Questions and issues about the Ardmore Development Authority were asked and addressed Thursday afternoon by three citizens during a town hall meeting with Gary Jones, state auditor. With more than 50 people in attendance, Richard Geurin, Luke Pollard and Tommy Spradling each asked questions or voiced concerns during a meeting that lasted a little over an hour.
The meeting, which took place in the Santa Fe Depot, came on the heels of private meetings between Jones and his staff and members of the ADA and City of Ardmore.
Prior to hearing concerns, Jones told those in attendance there have been some concerns in the community.
"We want to let you address those concerns to know what the issues are," Jones said.
Jones said often when he and staff members meet with communities, they find the issues do not rise to the level of criminal action and sometimes they do. Whether or not that is the case in Ardmore remains to be seen as the auditor's office will compile a report of its findings in addressing the citizen concerns and will have it available to the ADA and the public by May 15.
Both Pollard and Geurin addressed issues regarding the ADA and handed out a list of 14 concerns. The issues ranged from the financial dealings of the ADA to open meeting act violations. Several of the issues were put to rest during the meeting, others will be looked into further by the auditor. Some issues were addressed to Jones and his staff as rumor without any documented evidence. Other issues were already scheduled to be looked at by Watkins and Associates, a private firm hired by the ADA to do a succession audit.
Geurin said a meeting with Larry Pulliam, former ADA Chairman, resulted in some concerns. He said Pulliam had told him, "that if the sales tax doesn't pass, they would still be able to fund the ADA from oil reserves." Revenue from oil and gas royalties on land leased from the city must be used toward improvements at the Ardmore Airpark. Geurin said the meeting with Pulliam took place after he made an open record request regarding Wes Stucky's salary. Stucky recently retired as the ADA President and CEO.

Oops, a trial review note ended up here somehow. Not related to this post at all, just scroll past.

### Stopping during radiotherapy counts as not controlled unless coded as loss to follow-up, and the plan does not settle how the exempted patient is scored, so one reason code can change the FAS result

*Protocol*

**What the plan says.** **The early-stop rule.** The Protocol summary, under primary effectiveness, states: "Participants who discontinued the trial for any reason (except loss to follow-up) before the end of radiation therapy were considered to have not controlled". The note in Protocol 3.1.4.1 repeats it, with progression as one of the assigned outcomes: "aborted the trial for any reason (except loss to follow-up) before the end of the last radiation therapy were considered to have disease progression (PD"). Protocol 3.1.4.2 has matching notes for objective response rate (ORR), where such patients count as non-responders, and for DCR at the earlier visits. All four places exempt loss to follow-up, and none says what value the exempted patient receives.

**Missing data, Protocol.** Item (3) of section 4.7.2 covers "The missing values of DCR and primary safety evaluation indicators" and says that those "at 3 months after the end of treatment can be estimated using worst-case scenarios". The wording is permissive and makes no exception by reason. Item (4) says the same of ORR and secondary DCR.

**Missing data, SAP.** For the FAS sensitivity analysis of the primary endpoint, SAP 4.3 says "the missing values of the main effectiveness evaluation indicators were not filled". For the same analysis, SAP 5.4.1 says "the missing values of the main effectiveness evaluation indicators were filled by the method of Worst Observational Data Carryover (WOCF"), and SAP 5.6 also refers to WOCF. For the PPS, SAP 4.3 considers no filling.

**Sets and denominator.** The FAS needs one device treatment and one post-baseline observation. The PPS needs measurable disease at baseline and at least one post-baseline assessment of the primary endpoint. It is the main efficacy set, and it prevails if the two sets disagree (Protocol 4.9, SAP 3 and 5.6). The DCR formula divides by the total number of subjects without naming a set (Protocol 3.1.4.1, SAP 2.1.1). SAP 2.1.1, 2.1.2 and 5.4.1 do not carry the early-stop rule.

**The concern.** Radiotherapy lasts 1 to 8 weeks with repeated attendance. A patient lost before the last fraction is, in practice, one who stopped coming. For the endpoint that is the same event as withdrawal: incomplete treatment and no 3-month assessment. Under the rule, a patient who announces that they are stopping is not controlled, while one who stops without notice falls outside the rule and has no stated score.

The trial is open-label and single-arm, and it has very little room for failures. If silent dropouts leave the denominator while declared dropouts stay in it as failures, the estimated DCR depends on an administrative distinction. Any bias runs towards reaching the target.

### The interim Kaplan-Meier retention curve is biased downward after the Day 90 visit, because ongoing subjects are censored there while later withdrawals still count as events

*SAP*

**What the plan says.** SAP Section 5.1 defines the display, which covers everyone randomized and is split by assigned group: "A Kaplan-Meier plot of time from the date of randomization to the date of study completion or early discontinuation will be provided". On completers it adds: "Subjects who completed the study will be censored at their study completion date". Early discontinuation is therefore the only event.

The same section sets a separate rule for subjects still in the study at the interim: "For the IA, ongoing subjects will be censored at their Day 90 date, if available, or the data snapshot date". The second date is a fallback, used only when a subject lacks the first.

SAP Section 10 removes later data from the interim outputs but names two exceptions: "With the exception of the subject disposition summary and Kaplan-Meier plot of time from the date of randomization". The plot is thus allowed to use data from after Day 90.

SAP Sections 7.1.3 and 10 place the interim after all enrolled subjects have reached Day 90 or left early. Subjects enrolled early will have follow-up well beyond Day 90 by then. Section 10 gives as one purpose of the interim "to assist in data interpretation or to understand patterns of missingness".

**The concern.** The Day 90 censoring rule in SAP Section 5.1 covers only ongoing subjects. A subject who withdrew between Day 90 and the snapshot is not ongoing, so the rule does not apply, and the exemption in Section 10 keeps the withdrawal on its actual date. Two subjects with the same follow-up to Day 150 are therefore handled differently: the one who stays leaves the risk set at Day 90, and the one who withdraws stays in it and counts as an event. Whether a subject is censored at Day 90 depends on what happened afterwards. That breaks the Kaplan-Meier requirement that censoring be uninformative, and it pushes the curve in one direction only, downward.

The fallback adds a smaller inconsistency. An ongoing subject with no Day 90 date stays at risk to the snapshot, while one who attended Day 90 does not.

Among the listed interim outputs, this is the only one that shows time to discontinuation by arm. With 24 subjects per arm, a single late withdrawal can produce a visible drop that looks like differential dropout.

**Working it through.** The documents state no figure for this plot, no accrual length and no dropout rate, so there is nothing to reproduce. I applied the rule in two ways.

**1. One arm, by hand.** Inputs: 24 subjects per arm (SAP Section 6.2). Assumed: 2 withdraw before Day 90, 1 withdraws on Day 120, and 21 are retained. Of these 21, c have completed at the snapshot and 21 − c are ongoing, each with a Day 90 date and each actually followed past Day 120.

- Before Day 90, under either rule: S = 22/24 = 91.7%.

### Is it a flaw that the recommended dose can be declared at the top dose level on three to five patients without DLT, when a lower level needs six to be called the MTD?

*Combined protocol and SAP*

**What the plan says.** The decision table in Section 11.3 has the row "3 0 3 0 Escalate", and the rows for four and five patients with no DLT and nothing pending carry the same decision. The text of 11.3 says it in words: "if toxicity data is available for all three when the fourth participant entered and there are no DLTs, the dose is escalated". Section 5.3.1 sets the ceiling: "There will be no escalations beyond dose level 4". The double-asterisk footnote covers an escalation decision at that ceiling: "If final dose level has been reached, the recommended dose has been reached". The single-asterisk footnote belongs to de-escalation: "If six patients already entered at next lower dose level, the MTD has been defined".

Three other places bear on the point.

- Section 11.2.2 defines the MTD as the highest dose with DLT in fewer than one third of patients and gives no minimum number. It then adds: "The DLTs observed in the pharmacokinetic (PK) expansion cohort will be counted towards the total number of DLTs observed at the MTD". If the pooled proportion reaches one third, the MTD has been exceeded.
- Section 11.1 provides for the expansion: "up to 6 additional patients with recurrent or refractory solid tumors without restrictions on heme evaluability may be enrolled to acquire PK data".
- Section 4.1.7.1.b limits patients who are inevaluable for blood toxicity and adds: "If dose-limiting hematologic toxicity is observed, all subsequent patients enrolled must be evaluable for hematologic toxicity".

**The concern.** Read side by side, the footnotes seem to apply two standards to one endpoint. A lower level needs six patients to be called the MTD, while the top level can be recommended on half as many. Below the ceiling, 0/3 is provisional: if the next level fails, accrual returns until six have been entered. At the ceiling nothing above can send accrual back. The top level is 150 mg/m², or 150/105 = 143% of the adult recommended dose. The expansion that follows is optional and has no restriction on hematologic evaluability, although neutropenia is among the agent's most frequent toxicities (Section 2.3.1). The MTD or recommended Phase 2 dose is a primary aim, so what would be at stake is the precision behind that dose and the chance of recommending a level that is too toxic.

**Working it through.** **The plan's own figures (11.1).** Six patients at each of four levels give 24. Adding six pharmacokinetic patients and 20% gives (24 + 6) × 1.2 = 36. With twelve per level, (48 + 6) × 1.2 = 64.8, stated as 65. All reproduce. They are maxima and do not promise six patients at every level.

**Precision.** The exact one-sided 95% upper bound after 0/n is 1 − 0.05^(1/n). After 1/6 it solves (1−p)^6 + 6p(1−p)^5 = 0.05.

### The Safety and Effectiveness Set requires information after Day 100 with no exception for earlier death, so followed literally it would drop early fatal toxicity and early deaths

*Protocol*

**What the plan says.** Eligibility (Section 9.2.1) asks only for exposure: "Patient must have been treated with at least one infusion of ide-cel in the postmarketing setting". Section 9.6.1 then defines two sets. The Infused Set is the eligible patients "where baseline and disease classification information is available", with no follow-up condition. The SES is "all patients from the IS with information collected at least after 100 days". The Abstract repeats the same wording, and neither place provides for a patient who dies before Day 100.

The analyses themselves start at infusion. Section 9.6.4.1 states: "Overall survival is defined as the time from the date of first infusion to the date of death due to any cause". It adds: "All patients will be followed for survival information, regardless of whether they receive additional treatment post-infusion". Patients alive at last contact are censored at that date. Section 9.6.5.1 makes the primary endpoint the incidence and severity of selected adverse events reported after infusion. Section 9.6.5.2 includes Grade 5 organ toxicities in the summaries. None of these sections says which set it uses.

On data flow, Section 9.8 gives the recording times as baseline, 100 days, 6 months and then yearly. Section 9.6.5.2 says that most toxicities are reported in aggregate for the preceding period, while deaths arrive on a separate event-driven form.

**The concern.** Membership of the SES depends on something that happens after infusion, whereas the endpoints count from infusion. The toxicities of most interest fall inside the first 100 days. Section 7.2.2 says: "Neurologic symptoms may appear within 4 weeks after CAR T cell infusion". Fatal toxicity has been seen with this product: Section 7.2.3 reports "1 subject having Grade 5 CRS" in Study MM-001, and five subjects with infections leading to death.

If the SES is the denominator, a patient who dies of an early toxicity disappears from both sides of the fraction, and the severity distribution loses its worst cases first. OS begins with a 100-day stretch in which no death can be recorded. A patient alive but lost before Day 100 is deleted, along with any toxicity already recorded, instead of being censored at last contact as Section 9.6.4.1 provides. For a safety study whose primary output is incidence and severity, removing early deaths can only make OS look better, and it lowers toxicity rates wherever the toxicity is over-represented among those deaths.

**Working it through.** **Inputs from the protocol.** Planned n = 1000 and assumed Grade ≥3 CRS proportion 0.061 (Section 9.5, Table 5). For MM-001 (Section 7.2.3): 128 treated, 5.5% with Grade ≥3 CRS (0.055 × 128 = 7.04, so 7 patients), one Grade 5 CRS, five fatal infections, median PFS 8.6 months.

"Larry wanted to know if I was a Wes hater, was I against the ADA and why I wanted the information," Geurin said. "Larry said he did not want to see me hanging from a cross when it was said and done. I took it as a threat."
Geurin said Pulliam told him in regard to the open meeting law, past meetings may not have been above board, but it worked for them. He also said Pulliam told him the people requesting the information had never done anything for this town.
"It was not a pleasant feeling, being threatened by the chairman of the board, after requesting information," Geurin said.
Tommy Spradling asked about the TIF tax district money reported by the city and cited two sources giving differing amounts. Jones said he would look at the reports. After everyone spoke, Jones said the cost of an audit would range from $18,000 to $72,000. The requesting party would handle the cost of the audit, whether it is the city or the ADA. Should a citizen petition be circulated and approved for requesting the audit, it would fall upon the ADA to pay for it.
If an audit is performed, it would be four months at the earliest for it to start and more likely five to six months. Jones said regardless, if a state audit were performed the office would be dealing with issues, not personalities. The issue of Open Meeting Act violations were addressed in that non-compliance does not mean a violation because there has to be a willful, deliberate type of violation.
"Today was all about listening to the community," Brian Carter, ADA Interim President & CEO, said. "We now know the questions that need to be addressed. You can't answer rumors, but you can answer questions and we have that now."
Editor's Note: See a list of issues and concerns from the Transparency Advocate Group in the Friday print edition of The Ardmoreite.